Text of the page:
The question of where and how Democrats should spend their energy in the 2018 midterms and beyond has consumed the party essentially since the day after the 2016 election.
The establishment strain of thinking is to essentially use the Hillary Clinton campaign’s 2016 playbook again: to concentrate on suburban swing districts in an attempt to siphon off moderate Republicans disgusted by Donald Trump’s tweets and...tariffs? Former Clinton press secretary Brian Fallon said last year that a Democratic House majority “runs through the Panera Breads of America,” i.e. districts where Clinton outperformed Obama (or, depending on how you look at it, where Trump underperformed Mitt Romney).
Progressives, meanwhile, have argued that Democrats should be contesting essentially every seat with an unabashedly progressive platform.
It’s a debate about what kind of politics are necessary in the Trump era, but it’s also a debate about the worth of a conventional politics that has failed Democrats for years—not just electorally, but in governing as well.
A New York Times report from Monday suggests: not a whole lot.
The battleground in the fight for control of the House is starting to come into focus with 99 days to go until the November election. It’s not exactly the battleground that analysts expected.
It’s not dominated by well-educated, suburban districts that voted for Hillary Clinton. Instead, the battleground is broad, and it includes a long list of working-class and rural districts that voted for Donald J. Trump in 2016.
Instead, Democrats appear highly competitive in many conservative districts. Already, there are polls showing Democrats ahead in Kentucky’s Sixth District, West Virginia’s Third, North Carolina’s Ninth, New York’s 22nd and Montana’s at-large district. Mr. Trump won each by at least 10 points.
(North Carolina’s Ninth, it should be noted, is not a very rural district compared to the others listed here.)
By comparison, Democrats aren’t polling so great in those more suburban districts where Clinton did well:
Indeed, there aren’t many polls showing Democrats excelling in the well-educated districts where Mrs. Clinton won. Polls sponsored by Democratic groups have shown Republicans leading in Illinois’s Sixth, Pennsylvania’s First, Washington’s Eighth and California’s 39th. Even in the well-educated districts where Democrats lead in recent polls, like Virginia’s 10th or California’s 48th and 49th, the polls show Democrats merely running even with Mrs. Clinton.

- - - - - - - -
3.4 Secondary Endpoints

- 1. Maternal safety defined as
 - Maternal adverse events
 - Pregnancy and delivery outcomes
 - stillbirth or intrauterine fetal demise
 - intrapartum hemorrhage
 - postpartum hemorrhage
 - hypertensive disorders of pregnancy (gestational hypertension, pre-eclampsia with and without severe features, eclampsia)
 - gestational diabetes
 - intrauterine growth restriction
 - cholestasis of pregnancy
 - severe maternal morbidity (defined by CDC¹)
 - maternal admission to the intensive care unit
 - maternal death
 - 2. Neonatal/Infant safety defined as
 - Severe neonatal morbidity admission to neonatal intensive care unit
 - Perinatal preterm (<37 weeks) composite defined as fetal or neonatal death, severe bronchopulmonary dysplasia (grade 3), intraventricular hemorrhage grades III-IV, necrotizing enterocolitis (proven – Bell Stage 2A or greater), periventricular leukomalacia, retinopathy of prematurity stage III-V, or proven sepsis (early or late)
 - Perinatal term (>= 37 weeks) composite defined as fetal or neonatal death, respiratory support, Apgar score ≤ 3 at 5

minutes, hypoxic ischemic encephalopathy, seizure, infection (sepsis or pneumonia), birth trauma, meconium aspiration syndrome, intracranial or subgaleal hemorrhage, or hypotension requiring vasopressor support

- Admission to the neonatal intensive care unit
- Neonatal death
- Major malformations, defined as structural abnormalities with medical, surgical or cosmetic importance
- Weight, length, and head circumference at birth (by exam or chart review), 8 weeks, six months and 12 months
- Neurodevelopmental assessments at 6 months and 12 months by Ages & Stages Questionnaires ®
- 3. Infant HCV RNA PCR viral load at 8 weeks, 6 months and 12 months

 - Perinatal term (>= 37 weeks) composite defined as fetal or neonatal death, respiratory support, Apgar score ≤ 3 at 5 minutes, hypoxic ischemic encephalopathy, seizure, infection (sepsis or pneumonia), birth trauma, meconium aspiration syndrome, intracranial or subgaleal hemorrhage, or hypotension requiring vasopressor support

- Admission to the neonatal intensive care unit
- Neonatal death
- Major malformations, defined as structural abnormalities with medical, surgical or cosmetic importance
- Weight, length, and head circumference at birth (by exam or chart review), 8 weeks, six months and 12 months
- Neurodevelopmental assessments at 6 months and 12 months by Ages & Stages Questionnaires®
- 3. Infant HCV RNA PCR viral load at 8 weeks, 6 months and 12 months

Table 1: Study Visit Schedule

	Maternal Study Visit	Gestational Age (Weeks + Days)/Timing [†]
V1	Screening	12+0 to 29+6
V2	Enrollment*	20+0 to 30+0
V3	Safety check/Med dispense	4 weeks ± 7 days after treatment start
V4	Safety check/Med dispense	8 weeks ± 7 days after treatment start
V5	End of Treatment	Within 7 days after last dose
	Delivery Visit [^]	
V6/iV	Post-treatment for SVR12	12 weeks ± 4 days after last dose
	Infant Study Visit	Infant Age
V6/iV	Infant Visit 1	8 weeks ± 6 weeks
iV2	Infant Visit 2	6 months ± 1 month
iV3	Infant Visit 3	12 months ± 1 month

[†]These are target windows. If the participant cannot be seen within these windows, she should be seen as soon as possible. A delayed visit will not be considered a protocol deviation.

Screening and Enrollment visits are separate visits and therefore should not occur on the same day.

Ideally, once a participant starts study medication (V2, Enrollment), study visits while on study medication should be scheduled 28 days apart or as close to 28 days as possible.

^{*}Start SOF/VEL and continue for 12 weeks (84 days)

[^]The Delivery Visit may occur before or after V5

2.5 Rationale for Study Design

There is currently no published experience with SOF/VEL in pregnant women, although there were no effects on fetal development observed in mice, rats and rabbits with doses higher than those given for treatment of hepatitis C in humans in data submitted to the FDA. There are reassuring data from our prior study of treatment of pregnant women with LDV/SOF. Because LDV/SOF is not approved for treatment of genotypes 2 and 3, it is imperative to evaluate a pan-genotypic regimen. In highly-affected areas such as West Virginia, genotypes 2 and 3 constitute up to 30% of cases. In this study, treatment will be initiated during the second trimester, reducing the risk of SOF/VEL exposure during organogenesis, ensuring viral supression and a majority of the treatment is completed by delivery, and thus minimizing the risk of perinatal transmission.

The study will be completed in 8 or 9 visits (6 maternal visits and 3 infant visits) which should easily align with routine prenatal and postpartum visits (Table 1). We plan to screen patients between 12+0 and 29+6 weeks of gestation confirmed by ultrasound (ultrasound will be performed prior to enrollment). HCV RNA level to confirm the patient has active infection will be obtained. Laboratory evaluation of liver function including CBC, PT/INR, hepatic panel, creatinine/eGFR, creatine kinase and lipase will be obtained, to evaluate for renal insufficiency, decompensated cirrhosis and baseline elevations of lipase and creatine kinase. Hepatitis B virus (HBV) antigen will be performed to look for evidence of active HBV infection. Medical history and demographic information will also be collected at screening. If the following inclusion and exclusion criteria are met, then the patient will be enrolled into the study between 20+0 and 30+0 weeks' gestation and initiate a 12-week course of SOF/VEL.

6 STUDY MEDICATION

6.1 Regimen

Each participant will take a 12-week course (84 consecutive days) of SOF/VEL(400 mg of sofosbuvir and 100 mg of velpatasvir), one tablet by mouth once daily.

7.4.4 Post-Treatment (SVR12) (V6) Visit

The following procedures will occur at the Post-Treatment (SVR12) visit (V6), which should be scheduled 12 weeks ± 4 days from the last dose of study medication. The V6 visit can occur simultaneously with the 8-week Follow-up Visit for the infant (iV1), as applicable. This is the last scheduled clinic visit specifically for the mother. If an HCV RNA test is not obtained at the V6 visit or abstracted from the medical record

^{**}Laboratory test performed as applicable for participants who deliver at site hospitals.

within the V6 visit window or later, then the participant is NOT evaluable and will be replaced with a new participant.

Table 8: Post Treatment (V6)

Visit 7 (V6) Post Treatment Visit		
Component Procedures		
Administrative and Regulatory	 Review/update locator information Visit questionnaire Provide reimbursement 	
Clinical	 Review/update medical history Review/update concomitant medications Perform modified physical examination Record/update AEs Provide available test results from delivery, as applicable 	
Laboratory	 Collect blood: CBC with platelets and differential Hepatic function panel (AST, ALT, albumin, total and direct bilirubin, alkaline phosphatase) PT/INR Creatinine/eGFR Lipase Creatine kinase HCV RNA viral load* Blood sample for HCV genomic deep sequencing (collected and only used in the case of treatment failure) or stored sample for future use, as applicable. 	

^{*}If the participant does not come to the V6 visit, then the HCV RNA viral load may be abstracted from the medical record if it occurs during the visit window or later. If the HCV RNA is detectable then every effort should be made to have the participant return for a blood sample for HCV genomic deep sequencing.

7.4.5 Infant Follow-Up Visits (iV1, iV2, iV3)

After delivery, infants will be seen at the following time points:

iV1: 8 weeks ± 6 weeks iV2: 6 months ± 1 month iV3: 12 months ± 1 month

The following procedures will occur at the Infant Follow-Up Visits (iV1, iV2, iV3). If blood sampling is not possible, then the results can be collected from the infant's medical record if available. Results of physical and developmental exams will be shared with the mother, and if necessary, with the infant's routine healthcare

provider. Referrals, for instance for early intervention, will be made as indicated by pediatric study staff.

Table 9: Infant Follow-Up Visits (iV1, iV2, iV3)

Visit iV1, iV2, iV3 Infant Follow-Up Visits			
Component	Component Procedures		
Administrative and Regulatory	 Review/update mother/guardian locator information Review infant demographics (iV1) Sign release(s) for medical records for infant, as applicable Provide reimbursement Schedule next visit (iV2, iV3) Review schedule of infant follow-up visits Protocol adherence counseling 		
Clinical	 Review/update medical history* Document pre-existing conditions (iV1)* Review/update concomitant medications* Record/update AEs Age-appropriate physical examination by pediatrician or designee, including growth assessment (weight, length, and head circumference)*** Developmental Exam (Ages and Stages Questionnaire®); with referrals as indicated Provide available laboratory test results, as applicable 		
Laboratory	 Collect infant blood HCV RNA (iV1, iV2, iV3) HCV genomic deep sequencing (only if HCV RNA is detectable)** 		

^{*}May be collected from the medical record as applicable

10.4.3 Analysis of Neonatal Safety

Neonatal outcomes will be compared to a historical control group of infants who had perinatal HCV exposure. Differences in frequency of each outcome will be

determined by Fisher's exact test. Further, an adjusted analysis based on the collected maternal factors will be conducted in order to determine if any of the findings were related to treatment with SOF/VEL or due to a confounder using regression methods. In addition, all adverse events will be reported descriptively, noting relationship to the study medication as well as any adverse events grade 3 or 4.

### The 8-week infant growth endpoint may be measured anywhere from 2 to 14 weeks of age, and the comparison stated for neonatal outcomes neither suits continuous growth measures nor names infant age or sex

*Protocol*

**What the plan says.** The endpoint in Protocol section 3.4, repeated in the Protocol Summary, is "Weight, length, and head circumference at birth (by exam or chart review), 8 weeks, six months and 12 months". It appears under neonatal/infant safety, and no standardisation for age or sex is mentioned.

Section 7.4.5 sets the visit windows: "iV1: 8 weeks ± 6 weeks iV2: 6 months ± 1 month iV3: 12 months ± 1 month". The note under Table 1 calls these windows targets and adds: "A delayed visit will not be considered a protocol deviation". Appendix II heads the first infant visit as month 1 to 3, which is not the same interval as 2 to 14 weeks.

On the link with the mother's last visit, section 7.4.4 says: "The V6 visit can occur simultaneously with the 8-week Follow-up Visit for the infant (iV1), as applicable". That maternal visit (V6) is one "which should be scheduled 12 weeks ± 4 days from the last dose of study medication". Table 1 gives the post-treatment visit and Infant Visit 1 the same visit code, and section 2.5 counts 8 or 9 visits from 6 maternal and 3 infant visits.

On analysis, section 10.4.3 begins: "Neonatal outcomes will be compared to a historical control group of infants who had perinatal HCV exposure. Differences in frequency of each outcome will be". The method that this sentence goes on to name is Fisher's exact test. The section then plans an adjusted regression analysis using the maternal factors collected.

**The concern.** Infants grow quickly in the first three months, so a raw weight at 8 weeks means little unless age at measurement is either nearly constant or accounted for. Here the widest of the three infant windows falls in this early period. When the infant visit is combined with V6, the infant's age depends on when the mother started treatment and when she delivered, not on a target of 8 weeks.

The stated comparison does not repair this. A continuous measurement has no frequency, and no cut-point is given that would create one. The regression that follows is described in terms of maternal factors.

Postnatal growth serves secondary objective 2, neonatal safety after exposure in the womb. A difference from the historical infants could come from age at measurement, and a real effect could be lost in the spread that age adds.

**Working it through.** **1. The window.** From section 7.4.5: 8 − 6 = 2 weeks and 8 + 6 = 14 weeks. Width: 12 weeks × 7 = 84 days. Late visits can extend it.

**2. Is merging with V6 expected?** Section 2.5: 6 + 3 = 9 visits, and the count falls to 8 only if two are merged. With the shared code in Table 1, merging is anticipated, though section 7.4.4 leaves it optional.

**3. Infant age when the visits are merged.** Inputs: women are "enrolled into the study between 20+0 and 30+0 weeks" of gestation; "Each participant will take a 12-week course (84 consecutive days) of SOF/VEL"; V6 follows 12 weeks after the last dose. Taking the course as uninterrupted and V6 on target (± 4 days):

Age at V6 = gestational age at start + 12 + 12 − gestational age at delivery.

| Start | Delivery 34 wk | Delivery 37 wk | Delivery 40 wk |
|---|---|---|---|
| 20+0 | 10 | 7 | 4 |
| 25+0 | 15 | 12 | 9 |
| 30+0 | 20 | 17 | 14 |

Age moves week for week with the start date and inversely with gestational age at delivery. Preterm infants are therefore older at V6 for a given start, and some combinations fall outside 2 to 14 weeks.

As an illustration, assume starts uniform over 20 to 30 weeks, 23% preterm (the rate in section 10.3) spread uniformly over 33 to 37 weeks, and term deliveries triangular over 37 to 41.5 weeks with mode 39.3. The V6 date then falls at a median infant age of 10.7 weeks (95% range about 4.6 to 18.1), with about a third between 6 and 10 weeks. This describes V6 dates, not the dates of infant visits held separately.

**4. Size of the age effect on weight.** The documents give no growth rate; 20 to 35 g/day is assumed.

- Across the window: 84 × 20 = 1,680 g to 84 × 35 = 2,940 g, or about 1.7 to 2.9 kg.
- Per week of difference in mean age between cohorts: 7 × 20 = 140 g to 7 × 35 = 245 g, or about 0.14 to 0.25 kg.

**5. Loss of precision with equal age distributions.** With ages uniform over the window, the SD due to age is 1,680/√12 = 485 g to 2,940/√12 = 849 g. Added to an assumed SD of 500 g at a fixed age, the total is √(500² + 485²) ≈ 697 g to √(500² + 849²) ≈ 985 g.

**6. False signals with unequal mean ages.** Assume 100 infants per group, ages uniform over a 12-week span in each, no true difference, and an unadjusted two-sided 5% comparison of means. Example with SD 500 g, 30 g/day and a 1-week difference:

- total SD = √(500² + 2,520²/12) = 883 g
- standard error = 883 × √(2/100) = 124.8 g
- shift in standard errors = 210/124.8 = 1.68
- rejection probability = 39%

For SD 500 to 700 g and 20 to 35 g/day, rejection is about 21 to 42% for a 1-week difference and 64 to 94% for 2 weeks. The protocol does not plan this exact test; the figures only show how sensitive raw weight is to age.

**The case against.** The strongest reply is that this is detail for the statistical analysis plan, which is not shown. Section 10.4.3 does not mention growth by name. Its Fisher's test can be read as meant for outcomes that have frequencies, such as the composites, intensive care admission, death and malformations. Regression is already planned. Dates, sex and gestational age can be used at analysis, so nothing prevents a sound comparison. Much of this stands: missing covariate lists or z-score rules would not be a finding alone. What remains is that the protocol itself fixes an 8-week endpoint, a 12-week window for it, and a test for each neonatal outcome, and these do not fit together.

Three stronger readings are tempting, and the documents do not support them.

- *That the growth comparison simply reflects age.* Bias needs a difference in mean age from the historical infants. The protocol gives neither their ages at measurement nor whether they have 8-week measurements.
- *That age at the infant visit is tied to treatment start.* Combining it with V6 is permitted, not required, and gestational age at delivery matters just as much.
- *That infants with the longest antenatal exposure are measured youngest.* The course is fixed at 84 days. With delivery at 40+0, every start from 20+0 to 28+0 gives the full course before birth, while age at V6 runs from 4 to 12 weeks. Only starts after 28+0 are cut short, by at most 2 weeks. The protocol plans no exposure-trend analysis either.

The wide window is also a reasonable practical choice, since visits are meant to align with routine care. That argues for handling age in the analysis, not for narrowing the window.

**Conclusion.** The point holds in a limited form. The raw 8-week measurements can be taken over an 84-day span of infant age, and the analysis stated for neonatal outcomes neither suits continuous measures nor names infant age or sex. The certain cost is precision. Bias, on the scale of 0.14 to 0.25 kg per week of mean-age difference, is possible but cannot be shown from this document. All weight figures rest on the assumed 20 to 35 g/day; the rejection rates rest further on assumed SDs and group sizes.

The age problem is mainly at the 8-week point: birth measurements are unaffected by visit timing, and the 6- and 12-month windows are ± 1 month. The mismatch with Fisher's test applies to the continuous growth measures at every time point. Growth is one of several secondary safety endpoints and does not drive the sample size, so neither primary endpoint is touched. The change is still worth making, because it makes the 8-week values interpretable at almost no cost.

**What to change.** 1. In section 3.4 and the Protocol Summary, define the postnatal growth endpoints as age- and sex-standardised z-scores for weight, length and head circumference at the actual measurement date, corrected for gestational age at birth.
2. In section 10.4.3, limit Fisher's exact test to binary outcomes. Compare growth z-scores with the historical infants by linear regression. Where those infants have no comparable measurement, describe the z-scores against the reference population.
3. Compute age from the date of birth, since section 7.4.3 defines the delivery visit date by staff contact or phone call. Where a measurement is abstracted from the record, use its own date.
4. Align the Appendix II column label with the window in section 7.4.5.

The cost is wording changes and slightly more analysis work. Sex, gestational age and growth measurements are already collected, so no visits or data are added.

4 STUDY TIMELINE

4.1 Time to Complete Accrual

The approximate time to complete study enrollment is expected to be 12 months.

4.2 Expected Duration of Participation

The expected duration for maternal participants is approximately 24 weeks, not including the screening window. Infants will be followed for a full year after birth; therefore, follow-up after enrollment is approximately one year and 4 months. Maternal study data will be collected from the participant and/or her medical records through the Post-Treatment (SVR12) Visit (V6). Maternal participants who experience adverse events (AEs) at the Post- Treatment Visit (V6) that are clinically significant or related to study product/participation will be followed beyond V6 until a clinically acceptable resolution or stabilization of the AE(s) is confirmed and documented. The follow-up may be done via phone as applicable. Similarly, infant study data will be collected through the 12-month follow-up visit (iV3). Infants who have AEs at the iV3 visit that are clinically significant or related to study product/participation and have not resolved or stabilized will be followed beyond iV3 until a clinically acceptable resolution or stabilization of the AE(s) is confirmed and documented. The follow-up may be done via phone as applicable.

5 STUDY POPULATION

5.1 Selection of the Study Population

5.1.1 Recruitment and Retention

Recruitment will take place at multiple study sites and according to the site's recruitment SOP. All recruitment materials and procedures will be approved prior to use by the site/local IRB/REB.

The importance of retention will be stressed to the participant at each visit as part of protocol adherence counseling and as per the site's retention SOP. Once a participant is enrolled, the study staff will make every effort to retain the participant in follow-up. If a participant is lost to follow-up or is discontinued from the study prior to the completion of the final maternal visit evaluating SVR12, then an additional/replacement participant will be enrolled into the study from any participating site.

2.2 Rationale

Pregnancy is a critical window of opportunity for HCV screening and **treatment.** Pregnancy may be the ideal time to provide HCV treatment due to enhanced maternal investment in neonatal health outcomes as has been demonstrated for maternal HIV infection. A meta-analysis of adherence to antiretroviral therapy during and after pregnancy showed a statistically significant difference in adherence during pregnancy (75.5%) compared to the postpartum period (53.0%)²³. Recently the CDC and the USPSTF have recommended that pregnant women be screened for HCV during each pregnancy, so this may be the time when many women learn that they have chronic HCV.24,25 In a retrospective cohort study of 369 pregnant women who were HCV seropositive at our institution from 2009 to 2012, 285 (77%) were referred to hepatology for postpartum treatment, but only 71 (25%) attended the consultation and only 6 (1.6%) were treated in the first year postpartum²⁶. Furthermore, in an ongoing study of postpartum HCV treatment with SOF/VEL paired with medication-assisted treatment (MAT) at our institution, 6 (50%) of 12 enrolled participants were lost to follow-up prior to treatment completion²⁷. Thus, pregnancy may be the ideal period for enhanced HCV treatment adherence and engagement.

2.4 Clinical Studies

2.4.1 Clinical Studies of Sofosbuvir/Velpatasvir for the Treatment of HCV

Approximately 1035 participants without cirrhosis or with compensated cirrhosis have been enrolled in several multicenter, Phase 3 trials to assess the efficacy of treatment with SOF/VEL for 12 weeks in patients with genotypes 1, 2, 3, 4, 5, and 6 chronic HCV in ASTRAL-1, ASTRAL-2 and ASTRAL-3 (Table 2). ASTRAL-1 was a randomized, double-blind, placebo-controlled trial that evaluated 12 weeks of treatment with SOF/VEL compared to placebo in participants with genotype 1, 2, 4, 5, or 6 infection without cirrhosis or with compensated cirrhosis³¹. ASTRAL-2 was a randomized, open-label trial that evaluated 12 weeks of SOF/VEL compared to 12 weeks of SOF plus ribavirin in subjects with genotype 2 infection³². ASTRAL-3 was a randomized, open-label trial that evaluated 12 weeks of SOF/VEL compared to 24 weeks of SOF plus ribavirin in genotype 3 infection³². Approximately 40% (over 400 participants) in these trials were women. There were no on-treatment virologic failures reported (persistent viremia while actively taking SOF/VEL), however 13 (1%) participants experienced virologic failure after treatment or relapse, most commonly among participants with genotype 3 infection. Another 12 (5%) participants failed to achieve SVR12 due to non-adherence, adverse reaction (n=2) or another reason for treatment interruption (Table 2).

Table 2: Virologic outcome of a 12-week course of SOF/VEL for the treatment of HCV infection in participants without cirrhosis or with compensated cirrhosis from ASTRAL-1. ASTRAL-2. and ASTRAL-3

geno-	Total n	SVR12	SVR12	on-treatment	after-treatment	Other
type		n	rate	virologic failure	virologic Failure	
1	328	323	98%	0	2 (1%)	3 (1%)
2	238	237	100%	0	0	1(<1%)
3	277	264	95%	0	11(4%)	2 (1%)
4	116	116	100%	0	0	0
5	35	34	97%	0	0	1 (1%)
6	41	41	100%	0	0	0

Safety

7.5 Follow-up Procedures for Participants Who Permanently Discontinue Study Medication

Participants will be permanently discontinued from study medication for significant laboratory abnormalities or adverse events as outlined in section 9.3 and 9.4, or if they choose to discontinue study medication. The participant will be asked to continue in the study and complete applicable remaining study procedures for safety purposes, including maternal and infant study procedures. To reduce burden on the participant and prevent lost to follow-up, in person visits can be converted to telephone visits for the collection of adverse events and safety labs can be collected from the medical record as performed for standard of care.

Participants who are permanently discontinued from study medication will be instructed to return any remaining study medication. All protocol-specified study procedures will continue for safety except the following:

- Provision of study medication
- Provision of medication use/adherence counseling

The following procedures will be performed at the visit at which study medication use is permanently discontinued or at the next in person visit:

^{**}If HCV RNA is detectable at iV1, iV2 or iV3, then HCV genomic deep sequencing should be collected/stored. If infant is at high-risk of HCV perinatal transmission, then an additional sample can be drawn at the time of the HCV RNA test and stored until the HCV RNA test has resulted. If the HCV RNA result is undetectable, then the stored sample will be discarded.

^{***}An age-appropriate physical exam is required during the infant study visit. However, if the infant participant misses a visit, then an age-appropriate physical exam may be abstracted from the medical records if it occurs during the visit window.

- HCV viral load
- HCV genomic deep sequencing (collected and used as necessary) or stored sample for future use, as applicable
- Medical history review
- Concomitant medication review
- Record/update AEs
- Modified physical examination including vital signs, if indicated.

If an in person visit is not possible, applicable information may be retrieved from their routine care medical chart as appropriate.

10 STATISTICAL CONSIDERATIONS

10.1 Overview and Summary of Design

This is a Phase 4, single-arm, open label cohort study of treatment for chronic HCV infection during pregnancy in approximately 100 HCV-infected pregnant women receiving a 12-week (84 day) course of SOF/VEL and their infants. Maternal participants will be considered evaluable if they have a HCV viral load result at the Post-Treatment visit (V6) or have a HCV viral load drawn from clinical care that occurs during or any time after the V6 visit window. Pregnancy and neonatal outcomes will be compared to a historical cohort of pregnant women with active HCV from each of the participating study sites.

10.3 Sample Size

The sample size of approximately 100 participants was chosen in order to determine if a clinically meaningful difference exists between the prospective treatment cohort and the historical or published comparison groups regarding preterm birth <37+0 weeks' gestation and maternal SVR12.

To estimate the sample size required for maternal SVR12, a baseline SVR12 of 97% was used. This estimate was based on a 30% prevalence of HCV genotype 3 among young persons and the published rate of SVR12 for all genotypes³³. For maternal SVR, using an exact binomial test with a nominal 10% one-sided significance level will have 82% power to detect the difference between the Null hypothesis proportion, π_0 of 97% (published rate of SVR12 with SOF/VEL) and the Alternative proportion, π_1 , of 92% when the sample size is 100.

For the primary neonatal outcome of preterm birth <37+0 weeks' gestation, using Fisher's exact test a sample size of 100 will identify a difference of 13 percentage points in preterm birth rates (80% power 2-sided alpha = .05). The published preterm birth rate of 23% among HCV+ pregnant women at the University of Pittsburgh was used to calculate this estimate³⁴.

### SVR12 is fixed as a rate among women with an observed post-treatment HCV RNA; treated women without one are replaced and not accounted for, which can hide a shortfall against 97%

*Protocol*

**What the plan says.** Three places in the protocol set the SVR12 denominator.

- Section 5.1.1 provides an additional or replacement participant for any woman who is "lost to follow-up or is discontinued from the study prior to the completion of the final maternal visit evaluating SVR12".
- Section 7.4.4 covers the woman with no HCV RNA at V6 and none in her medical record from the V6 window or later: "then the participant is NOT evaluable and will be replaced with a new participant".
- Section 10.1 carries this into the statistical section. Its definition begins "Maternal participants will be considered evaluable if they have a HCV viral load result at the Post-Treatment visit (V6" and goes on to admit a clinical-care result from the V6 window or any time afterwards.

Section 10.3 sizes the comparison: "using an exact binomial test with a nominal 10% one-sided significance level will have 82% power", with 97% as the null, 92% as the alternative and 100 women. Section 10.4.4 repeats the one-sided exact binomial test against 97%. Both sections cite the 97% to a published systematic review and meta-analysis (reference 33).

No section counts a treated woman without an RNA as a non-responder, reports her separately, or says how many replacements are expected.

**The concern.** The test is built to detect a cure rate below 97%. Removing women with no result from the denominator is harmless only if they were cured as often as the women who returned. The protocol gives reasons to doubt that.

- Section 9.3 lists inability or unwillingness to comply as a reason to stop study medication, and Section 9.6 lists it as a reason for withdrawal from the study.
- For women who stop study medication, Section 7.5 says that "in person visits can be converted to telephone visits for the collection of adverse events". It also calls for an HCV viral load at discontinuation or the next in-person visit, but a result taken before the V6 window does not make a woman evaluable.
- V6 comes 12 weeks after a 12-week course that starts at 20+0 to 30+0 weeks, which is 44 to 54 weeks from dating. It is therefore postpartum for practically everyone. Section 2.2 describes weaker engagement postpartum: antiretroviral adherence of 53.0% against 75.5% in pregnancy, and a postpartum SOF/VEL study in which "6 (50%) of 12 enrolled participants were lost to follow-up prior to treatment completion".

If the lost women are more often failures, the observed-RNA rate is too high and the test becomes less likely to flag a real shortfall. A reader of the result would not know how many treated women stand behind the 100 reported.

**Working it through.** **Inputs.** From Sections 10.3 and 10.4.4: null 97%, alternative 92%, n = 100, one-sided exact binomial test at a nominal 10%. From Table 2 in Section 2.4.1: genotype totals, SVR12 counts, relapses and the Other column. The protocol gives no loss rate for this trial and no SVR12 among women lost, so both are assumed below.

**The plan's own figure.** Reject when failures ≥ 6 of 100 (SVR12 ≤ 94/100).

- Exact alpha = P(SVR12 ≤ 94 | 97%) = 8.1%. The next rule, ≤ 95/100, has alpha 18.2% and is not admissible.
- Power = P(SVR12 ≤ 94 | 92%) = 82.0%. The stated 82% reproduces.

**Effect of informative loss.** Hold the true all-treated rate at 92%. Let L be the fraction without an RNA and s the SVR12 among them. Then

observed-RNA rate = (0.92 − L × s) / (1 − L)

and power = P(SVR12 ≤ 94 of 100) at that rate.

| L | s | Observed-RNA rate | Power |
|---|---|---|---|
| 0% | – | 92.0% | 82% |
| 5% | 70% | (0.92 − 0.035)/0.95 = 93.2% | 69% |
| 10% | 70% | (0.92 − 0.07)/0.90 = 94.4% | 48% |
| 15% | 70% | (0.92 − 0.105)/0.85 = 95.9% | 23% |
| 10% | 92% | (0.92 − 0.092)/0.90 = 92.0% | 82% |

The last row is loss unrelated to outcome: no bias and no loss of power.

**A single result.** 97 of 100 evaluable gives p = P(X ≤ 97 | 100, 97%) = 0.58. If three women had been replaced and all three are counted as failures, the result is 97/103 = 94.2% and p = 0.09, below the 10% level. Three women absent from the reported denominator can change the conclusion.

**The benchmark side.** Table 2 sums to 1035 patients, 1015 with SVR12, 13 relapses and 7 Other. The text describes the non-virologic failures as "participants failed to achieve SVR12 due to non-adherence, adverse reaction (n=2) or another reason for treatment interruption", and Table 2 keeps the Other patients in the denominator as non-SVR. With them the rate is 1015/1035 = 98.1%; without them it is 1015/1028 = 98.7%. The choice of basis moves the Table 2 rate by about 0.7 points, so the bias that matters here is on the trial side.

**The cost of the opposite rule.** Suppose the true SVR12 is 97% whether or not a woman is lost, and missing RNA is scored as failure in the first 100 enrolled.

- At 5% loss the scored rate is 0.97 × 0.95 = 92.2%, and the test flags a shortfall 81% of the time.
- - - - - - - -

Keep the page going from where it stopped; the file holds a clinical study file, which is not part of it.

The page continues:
Admittedly, House polling is unreliable, especially considering the election is still over three months away. But this tracks with a lot of what we’ve seen in special elections both last year and this year; while Democrat Jon Ossoff ultimately lost his race against Republican Karen Handel by four points, underperforming Clinton in his Georgia district, progressive Democrat James Thompson lost by six points in a Kansas district which Donald Trump won by 27 points despite being largely ignored by the national party until the final days of the campaign, and moderate Conor Lamb rode a wave of union support to win his Pennsylvania special election in a district that went for Trump by nearly 20 points.
Politically, the Democrats who are running ahead of their Republican opponents in districts that have been ignored by the party in recent years are all over the place. Anthony Brindisi (New York’s 22nd) and Dan McCready (North Carolina’s 9th) were endorsed by the Blue Dog PAC. West Virginia’s 3rd District nominee Richard Ojeda, Montana’s Kathleen Williams, and Kentucky’s Amy McGrath all say on their websites that they support a public option for healthcare. (In addition, Ojeda, who’s running on a decidedly more liberal platform than Lamb despite the fact that he voted for Trump, is an unabashed labor Democrat. Sensing a pattern here!)
As the Times notes, the Cook Political Report currently rates 60 Republican-held seats as in play for Democrats, nearly double what it was at this point in 2006, the last year the Democrats enjoyed a midterm wave.
What little is clear from all of this is that the conventional wisdom about American politics—to the extent it was even true in the first place, and not just what was sold to us as the Way Things Are by people who had an interest in keeping things That Way—has been thoroughly turned on its head over the last several years. No one really knows anything anymore, aside from the fact that it sure as hell doesn’t hurt candidates to have the backing of labor.
If these numbers translate to gains anywhere near that in November, though, maybe we can finally rid ourselves of the notion that the only way to beat the Republican Party is with a coalition of hedge fund managers, John Kasich voters, and Undercover Boss viewers.